Browse "Faith-based Communities"

Displaying 1-20 of 41 results
Article

Adele Wiseman

Adele Wiseman, novelist (b at Winnipeg, Man 21 May 1928; d at Toronto, Ont 1 June 1992). Wiseman's Russian-Jewish parents emigrated in the early 1920s from the Ukraine to Winnipeg.

Article

Adolph Koldofsky

In 1944 Koldofsky became concertmaster of the Vancouver Symphony Orchestra and conductor of the Junior Symphony. In 1945 he moved to Los Angeles, where he played in the RKO studio and in chamber music recitals and established a local chapter of the International Society for Contemporary Music.

Article

Seventh-Day Adventists

Seventh-Day Adventists are heirs of the American Millerite Adventist movement of the 1840s. When Christ failed to come in 1844 as William Miller's followers expected, it was explained that He had had to cleanse the "heavenly sanctuary rather than the earthly one.

Article

Amish

The Amish, a branch of the Mennonite Church, was formed in Alsace in 1693 under the leadership of Jakob Amman. The Amish were distinguished from other Mennonite congregations by extremely conservative dress and the shunning of technological advances and of "the world" in general.

Article

Buckam Singh and Sikh Canadians in the First World War

Buckam Singh, labourer, soldier (born 5 December 1893 in Mahilpur, Punjab, India; died 27 August 1919 in Kitchener, ON). There is little information published about the role of Sikhs in Canadian military service during the First World War. The discovery of Buckam Singh’s Victory Medal led to his reclamation by his community, which commemorates him with an annual Remembrance Day service

Article

Assemblies of Christians

The Assemblies of Christians, a universal low-profile fellowship of orthodox believers of the restorationist tradition (sometimes satirically referred to as the Two-by-Twos), was introduced into Canada and Newfoundland around 1904.

Article

Baha'i Faith

Baha'i Faith, a world religion with members in 235 countries and territories, and with 184 National Spiritual Assemblies.

Article

Basilians

The Basilian Fathers, or Congregation of St Basil, founded in France in 1822, are now centred in Toronto. They came to Canada in 1850 and in 1852 founded St Michael's College there.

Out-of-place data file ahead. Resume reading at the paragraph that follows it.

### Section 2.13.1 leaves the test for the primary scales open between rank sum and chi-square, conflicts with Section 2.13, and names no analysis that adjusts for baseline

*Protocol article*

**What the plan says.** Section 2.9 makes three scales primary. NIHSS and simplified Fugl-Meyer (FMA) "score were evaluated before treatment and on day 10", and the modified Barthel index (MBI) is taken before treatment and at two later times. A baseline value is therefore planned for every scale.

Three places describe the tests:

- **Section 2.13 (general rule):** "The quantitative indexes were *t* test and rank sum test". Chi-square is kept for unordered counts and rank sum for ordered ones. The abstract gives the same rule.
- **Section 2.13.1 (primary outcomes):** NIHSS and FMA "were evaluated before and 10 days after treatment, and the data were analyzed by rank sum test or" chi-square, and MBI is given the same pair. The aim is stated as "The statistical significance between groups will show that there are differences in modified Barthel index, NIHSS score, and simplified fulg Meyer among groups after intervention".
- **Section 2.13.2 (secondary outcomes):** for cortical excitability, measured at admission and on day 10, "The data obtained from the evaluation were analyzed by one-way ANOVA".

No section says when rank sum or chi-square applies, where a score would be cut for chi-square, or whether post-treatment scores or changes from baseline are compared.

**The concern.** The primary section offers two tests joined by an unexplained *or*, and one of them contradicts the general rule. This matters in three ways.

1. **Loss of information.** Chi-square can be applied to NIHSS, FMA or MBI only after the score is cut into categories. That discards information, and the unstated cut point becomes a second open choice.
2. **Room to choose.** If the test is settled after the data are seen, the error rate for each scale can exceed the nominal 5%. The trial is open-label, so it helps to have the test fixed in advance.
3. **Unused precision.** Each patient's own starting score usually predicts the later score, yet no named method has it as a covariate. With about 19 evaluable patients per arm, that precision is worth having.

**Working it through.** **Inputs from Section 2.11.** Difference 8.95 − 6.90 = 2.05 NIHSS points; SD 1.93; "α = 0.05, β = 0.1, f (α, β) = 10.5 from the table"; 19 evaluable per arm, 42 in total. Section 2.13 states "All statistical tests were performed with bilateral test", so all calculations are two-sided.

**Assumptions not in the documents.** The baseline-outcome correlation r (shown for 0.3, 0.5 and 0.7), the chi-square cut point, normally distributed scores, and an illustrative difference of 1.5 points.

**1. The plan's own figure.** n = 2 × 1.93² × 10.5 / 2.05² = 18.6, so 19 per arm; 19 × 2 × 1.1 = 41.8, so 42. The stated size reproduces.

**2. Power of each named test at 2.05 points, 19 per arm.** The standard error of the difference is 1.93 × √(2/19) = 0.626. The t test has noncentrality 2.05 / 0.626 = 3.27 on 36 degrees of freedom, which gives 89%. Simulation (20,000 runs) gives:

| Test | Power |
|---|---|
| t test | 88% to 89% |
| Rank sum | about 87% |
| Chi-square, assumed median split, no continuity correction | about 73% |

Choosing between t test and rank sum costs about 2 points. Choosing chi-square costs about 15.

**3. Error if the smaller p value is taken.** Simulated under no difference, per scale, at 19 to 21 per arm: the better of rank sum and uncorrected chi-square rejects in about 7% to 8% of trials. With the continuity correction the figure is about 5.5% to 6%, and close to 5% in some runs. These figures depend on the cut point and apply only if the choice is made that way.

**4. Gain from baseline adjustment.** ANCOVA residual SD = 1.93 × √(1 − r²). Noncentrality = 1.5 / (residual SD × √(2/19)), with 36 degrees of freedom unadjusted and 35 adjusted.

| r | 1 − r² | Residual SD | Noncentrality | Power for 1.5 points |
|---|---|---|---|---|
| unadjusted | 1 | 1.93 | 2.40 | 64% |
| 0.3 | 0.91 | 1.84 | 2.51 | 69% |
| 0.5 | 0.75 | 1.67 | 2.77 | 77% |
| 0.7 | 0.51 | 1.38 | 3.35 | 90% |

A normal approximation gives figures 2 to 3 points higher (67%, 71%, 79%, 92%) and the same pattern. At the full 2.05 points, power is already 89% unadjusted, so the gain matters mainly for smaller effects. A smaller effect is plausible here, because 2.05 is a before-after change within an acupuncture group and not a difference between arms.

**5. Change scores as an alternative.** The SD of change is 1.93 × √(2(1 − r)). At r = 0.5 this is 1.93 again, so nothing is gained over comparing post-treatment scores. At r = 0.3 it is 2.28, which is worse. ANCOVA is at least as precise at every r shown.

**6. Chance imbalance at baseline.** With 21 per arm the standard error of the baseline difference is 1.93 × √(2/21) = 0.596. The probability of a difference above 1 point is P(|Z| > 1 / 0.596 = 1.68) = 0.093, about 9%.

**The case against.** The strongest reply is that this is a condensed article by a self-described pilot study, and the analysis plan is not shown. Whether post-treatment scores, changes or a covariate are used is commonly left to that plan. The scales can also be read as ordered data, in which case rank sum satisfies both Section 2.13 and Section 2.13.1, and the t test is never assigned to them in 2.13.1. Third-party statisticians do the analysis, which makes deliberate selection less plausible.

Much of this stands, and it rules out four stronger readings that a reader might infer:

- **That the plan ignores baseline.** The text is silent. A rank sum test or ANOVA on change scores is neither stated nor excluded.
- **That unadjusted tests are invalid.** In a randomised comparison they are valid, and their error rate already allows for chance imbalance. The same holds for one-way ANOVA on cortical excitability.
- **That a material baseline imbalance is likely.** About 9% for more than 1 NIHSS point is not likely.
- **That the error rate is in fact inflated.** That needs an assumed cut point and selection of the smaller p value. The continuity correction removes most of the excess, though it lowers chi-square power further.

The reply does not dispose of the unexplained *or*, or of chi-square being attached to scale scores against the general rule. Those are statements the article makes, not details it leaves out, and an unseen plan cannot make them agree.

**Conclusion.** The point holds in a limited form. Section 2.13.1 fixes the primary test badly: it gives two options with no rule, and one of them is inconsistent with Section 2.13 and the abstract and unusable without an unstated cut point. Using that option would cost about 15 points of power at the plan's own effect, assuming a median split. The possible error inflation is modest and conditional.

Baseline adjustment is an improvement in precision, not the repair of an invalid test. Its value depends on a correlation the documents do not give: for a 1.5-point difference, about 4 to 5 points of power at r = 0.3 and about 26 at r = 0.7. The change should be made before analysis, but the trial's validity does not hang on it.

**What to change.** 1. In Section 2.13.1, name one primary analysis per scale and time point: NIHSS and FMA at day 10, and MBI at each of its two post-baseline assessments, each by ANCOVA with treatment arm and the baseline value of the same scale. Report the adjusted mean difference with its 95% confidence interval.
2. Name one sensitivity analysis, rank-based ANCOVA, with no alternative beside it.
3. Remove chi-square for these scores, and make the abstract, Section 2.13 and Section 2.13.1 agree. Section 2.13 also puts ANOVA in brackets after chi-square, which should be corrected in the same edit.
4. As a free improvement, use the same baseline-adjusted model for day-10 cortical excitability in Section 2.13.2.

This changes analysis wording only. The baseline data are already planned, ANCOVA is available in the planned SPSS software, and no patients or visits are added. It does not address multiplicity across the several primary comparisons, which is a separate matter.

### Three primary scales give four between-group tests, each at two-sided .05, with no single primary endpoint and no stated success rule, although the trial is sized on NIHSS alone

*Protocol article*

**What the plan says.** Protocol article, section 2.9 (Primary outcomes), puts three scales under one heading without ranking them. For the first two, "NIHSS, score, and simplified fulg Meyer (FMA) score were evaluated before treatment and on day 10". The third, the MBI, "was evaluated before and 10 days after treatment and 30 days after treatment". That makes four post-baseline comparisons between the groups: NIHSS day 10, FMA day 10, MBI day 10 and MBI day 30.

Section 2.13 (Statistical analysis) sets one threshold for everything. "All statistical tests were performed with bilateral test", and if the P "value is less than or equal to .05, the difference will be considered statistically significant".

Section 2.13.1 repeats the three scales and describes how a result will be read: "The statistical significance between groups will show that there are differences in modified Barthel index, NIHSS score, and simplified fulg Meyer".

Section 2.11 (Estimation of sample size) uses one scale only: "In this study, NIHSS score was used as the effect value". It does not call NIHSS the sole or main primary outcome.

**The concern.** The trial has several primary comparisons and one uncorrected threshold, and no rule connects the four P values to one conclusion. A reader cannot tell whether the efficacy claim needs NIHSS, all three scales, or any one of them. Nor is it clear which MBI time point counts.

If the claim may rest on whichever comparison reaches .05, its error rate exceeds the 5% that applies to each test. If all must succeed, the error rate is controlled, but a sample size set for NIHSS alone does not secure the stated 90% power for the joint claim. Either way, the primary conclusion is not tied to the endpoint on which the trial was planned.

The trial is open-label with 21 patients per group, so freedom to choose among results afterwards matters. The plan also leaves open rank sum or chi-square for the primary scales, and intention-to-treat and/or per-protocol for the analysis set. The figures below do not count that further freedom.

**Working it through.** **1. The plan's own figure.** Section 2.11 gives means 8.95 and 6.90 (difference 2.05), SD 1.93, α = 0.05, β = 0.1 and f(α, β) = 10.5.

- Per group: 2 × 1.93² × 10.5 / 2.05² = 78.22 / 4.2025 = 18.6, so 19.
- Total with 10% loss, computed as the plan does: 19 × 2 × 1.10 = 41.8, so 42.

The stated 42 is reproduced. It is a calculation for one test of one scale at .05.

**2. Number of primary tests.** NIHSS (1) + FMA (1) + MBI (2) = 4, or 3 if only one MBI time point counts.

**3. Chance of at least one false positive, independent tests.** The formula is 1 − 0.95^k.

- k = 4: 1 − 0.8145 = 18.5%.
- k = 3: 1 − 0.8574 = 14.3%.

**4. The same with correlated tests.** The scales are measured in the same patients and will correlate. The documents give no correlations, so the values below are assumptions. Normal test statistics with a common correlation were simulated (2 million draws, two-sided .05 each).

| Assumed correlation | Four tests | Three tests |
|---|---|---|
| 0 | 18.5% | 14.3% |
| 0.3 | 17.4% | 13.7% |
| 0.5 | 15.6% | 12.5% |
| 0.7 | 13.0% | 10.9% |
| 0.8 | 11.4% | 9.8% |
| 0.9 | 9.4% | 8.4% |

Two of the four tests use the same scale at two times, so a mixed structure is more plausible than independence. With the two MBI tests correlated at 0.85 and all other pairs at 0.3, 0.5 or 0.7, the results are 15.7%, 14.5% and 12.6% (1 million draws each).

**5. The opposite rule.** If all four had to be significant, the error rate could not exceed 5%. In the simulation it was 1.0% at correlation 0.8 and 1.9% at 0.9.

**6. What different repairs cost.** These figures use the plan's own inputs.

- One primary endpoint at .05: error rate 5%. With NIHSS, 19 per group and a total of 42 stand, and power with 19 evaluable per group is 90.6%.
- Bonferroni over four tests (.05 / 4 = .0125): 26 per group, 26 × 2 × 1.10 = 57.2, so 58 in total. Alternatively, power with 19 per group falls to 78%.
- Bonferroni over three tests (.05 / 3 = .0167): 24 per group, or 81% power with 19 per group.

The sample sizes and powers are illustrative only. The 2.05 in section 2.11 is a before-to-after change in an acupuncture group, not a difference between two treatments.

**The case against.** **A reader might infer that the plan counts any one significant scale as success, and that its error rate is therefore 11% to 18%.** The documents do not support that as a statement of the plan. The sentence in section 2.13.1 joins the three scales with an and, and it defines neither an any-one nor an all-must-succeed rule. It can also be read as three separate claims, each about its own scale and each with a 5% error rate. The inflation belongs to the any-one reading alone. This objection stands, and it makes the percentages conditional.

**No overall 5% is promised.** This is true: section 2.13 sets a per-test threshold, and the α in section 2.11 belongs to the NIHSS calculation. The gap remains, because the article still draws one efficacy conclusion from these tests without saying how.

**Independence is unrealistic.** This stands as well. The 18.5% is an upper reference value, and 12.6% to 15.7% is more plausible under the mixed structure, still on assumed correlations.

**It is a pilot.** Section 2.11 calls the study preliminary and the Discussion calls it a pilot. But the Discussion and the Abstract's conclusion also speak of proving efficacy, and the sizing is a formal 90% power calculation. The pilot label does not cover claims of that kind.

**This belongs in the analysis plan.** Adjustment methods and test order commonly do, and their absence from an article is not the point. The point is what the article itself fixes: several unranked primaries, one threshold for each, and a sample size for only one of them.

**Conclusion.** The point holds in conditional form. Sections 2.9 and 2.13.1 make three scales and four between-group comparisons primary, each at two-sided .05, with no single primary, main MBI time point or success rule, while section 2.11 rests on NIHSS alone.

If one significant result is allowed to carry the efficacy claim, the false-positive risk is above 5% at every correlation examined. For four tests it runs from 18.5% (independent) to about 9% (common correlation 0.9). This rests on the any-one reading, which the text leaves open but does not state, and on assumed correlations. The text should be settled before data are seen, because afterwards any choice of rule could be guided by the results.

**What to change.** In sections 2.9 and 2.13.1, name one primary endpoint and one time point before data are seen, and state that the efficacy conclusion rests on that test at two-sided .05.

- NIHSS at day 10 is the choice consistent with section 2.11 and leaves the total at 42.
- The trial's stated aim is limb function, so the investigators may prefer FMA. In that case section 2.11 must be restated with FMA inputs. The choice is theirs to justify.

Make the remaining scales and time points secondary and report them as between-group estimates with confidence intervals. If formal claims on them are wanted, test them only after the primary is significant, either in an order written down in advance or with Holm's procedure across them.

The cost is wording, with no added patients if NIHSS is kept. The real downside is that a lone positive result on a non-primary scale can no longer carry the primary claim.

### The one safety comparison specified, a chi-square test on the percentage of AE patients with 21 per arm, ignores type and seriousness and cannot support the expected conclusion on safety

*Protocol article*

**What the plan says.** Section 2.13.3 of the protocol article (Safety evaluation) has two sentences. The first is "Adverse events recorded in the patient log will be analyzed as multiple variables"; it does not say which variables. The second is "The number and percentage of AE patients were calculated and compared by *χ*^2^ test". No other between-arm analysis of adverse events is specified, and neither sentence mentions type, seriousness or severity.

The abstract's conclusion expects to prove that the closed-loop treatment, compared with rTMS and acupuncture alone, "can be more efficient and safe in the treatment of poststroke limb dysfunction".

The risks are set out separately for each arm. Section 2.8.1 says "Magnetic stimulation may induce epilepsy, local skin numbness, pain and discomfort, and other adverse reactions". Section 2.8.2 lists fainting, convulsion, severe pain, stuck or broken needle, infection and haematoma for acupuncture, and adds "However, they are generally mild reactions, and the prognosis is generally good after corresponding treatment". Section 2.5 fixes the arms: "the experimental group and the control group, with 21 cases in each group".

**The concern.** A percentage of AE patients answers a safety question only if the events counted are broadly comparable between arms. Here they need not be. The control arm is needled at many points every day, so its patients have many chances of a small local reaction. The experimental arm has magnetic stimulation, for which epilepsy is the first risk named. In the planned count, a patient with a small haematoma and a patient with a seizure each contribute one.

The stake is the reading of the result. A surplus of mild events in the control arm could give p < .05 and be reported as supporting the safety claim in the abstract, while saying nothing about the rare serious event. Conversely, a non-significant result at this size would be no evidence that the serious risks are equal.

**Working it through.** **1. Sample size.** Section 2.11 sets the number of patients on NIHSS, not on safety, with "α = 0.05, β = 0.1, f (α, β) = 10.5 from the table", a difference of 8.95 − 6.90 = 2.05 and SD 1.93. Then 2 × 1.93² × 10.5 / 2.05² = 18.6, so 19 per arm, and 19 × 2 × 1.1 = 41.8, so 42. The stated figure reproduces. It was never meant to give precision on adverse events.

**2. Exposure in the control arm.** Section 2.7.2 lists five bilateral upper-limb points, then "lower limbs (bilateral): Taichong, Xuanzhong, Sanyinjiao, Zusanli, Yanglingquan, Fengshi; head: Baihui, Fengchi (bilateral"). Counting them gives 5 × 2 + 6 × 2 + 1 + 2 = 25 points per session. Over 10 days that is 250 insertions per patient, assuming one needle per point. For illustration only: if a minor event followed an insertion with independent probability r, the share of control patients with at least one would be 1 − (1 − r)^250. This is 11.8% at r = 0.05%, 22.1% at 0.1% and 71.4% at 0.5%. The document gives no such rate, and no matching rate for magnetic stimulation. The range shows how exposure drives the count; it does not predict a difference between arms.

Article

Old Believers

Old Believers, also known as Old Ritualists, are descendants of conservative members of the Russian Orthodox Church who refused to accept a reform imposed in the mid-17th century by the patriarch Nikon.

Article

Brethren in Christ

Brethren in Christ (identified as "Tunkers" in Canada in the 19th century) were a group of Christians who shared the Anabaptist belief in adult baptism.

Article

Saidye Rosner Bronfman

Saidye Rosner Bronfman, OBE, community leader, philanthropist (born 9 December 1896 in Plum Coulee, MB; died 6 July 1995 in Montreal, QC). Saidye Bronfman was a leader in the Jewish community who generously supported the arts and various charities. She received the Order of the British Empire for her work with the Red Cross during the Second World War. Saidye and her husband, Samuel Bronfman, drew from their fortune in the liquor business to create a foundation that continues to fund community groups today.

Article

Brothers of the Christian Schools

The Institute of the Brothers of the Christian Schools is a Catholic religious order founded by Jean-Baptiste de La Salle in France in 1680. In Canada, members are generally referred to as Christian Brothers or De La Salle Brothers. They are not to be confused with the Congregation of Christian Brothers who were founded by Edmund Rice in Ireland in 1802 and whose members in Canada were also called Christian Brothers or Irish Christian Brothers. The Brothers of the Christian Schools were a major force in Catholic education in Canada, especially in Quebec. They first arrived in Montreal in 1837, then experienced numeric growth, geographic expansion and a solid reputation over the next 125 years. The Brothers underwent a significant exodus and decline in vocations with the dramatic religious and social changes spawned by the Second Vatican Council and the Quiet Revolution.

Article

Moravian Canadians

Moravians, as commonly used in the English-speaking world, refers to members of the Moravian Church formally known as the Unitas Fratrum (United Brethren).